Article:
Although Ruth does not seriously dispute the amount of the spousal support she was awarded by the district court, she contends that it would be more equitable to award her alimony of $1,625 per month for a period of twelve years. Ruth maintains that the award she seeks would yield an equitable recognition of the future earning capacities and retirement benefits of the parties. In addition, Ruth suggests that increasing the amount and duration of her alimony is justified for the following reasons: (1) there is no evidence in the record that she could earn an additional $1,000.00 or $1,300.00 per month within two years; (2) if she were to pursue a doctorate, required summer study would adversely impact her present contract pay, and in any event, receiving her doctorate degree would yield an increase in her annual income of only $1,000.00 to $2,000.00; (3) the trial court failed to take into consideration the disparity in the earning capacities of the two parties; (4) Brian achieved his current success and financial status because she supported him at the expense of her own career; that each time the couple moved in order to pursue Brian's career ambitions, she was forced to leave her employment and lose seniority and retirement benefits, the latter benefits then being used for the community; and (5) that as a result of her many sacrifices, Brian will be assured of much greater income and retirement benefits than Ruth.

Without burdening this opinion with unnecessary citations to legal precedent already established and readily accessible, we prefer to focus on this court's opinion in Heim v. Heim, 104 Nev. 605, 763 P.2d 678 (1988). As it relates to the instant case, Heim articulates the principles that have convinced us that the alimony award provided by the district court was inadequate and thus unfair. In Heim we stated that in deciding matters concerning alimony, the judge must "form a judgment as to what is equitable and just, having regard to the respective merits of the parties and to the condition in which they will be left by the divorce." Id. at 609, 763 P.2d at 680. Moreover, we noted that the "`Buchanan guidelines'[1] are simply an inexhaustive list of such common sense considerations as the financial condition of the parties (property, income, relative earning capacity), duration of the marriage, age and health of the parties" and the contribution each has made to the property owned by the community. Id. at 608-09, 763 P.2d at 680. Finally, in Heim, we emphasized that an award of alimony must be fair. Id. at 610, 763 P.2d at 681.

Our case law thus reflects the clear legislative mandate that authorizes the district courts to award alimony to the wife or husband in an amount that "appears just and equitable." NRS 125.150(1)(a).

Under Nevada's current statutory scheme regarding alimony, the legislature has provided for at least two types of alimony. The first, discussed above, is a form of alimony a court may award in order to satisfy the demands of justice and equity. A second type of alimony (rehabilitative alimony) is that provided by the legislature under NRS 125.150(8) which is designed to provide necessary training or education "relating to a job, career or profession." The fact that the legislature intended to provide for two categories of alimony is apparent from the terms of NRS 125.150(9) which elucidates certain conditions, provisions and options relating to the second form of alimony specified under NRS 125.150(8). NRS 125.150(9)(c) thus provides: "The spouse who is the recipient of the alimony may be granted, in addition to any other alimony granted by the court...." (Emphasis added.)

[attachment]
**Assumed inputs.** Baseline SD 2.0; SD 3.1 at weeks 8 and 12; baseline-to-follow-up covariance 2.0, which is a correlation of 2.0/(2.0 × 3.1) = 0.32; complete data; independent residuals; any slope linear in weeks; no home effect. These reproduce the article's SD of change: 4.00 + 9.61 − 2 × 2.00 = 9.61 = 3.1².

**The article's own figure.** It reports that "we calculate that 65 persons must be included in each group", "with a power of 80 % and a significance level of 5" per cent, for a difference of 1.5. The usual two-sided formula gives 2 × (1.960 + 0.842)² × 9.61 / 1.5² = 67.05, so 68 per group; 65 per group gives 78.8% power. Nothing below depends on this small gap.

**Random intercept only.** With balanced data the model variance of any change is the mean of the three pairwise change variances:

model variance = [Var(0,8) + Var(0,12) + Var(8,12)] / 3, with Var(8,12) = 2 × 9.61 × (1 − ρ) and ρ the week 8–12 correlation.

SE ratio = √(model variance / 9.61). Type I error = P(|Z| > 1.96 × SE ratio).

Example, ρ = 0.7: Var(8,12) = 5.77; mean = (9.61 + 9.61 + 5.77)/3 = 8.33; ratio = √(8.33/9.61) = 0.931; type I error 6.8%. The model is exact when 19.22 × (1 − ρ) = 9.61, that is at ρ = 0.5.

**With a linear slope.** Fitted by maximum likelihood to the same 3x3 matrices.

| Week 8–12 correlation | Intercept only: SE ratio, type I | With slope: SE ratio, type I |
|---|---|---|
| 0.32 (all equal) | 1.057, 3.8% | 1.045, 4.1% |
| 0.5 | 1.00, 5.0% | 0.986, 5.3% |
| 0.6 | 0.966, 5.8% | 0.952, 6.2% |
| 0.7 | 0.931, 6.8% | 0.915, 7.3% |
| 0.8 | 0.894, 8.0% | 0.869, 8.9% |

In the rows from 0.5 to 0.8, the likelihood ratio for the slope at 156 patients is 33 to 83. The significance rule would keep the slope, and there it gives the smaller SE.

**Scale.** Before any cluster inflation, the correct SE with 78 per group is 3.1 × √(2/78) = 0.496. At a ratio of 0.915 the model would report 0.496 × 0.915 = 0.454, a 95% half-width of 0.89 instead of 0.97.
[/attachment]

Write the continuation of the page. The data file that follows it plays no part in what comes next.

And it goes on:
The court below provided a form of rehabilitative alimony expressly designed to allow Ruth to obtain additional university experience that would enable her to more closely *648 approximate Brian's earning capacity. However, our review of the record reveals no reason to expect that Ruth could approach Brian's earning capacity even if she were to obtain a doctorate degree within the time allotted for her alimony. Indeed, the record reflects that pursuing her doctorate would be detrimental to her current contract income and would not provide a significant salary increase after the higher degree was achieved.

Having concluded that Ruth's rehabilitative alimony award would accomplish little toward the district court's attempt to facilitate income parity, we are persuaded that Ruth's award should be evaluated under the criteria of that which is fair and just under the circumstances.

Ruth and Brian were married for twenty-seven years. Ruth continually sacrificed in order to promote Brian's career desires and opportunities. Although she was able to further her own education in the process, the benefits she derived therefrom within the context of marriage were substantially diluted when the marriage bond was severed. The magnitude of Ruth's contribution to the community over many years is not fairly recognized by the two-year alimony award she received when the marriage was terminated.